Book Review: KING OF THE MURGOS by David Eddings

Genre: Fantasy
Age Range: Adult
Star Rating: 3.5 stars
Series: yes - second book in companion series



Book cover for KING OF THE MURGOS: title in white above a hand wrapped in a snake with fire

Garion knows that it is the mysterious figure Zandramas who is responsible for the abduction of his infant son, and he and his companions journey many miles and encounter many strange beings in their search for him.

Their way leads through the foul swamps of Nyissa, ruled over by the Snake-Queen, and on into the dark kingdom of the Murgos, where human sacrifices are still made to the dead god Torak. Further on, however, even beyond those forbidding lands, they must face the ultimate danger – not only to themselves but to all mankind…

Synopsis taken from Goodreads. Add to your shelves here.


The second book in this companion series departs from the more domestic nature of the first and takes the series to the more classical quest format. It is much like the second book in the first series, where not much happens overall in terms of quest progress. A few new companions join them (returning character Saadi from the first series and new to this series Velvet/Liselle, though both got a bit of page time last book) and they all follow the trail of Zandramas.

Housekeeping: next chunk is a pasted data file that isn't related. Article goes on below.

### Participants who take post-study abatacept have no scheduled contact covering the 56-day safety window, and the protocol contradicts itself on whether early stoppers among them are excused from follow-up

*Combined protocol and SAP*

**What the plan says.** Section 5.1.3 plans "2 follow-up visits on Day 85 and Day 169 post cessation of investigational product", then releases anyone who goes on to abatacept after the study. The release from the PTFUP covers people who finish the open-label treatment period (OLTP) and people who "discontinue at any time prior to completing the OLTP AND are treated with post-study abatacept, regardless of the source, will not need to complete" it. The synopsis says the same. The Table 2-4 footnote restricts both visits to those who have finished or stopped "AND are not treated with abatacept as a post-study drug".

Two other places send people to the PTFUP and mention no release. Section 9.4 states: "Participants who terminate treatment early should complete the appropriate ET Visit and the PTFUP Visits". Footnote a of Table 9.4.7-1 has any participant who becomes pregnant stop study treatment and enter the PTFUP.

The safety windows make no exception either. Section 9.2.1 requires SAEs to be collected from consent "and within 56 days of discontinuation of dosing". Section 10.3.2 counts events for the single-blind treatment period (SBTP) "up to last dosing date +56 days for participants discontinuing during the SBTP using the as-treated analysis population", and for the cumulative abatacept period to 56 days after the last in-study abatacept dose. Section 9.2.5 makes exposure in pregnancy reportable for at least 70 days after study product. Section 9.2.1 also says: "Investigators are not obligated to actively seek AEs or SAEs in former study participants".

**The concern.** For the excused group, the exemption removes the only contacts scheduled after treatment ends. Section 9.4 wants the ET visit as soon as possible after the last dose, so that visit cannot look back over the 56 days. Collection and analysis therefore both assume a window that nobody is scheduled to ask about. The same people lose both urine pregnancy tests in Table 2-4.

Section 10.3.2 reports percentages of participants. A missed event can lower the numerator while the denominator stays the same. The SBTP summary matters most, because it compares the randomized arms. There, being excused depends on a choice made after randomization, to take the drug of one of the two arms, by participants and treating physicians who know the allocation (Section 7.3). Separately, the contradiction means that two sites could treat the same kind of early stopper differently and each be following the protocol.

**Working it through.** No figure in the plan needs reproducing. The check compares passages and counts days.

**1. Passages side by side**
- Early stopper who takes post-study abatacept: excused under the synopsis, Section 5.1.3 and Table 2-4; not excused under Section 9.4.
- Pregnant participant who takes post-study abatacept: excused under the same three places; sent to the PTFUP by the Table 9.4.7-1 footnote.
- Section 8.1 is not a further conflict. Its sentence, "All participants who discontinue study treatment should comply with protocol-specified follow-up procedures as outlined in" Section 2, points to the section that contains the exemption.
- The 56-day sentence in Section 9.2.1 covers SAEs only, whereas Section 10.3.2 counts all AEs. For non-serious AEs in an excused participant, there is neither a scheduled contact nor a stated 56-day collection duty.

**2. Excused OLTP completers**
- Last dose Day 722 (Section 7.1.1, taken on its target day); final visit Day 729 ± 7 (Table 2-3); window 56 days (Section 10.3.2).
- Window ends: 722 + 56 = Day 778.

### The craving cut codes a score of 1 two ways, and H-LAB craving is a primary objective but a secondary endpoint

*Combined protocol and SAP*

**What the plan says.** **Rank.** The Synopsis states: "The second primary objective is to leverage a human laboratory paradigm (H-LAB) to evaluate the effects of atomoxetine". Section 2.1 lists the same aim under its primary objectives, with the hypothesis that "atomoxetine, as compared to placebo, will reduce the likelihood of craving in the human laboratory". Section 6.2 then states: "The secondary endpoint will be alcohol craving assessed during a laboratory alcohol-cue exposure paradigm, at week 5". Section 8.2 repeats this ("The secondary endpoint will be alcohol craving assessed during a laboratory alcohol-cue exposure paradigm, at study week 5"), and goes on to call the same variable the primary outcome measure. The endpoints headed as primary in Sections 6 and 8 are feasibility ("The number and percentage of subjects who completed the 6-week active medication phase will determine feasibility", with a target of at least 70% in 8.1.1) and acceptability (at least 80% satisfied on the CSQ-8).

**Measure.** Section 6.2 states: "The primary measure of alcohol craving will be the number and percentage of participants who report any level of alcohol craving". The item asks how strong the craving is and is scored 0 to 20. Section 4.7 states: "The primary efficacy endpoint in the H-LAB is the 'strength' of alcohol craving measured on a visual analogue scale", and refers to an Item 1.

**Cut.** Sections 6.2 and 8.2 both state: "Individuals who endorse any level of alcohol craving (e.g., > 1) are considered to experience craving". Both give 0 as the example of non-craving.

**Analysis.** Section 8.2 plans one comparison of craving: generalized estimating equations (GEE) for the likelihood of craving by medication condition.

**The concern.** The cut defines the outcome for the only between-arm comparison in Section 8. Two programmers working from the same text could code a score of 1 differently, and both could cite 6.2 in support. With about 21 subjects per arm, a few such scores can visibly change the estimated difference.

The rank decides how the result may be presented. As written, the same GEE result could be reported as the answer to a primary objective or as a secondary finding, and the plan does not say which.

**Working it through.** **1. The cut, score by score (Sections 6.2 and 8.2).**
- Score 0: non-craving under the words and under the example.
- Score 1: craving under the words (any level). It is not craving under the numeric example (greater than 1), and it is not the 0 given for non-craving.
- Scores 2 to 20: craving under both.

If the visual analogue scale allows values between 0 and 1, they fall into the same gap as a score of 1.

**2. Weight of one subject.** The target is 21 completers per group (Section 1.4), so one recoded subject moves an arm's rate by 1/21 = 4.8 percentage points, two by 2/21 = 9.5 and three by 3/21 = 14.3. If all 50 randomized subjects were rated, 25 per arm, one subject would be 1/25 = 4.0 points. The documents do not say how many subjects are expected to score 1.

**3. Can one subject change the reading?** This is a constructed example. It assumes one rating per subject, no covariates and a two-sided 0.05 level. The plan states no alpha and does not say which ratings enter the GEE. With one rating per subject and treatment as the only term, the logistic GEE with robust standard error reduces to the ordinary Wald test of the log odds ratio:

Instead of being so much about the quest, this book feels to me to be more about introducing new lands and setting the stage to introduce the most important of the new characters next both (though that character is technically a returning character from the previous series, who just had a very minor role there.) The book ends with the set up for the questers meeting Zakath next book.

Storywise, yeah, not much is happening. It’s pretty much all moving pieces into place and revealing more intrigues and schemes along the way. This is the book that takes the series away from the “kingdoms of the west” and into the south (the next three books are pretty much all in the east.) These are the lands that the first series didn’t really explore much, other than a small sliver where the focus was war or general destruction.

It was nice to see a bit more of Cthol Murgos, and to get another side of these people who were generally written as faceless enemies last series. They’re still a hinderance by and large, but King Ethel and his court do humanise them a bit (though more work could have been done there to avoid stereotypes.)

This is overall the filler book to get through before reaching the third one, where things start to gather up speed and feel like progress is being made towards the finale.

Read my reviews of other books by David Eddings:

The Belgariad (chronologically before this series:)

The Malloreon (this series):

Companions to the Belgariad and the Malloreon:

The Elenium:

The Tamuli (chronologically after the Elenium):


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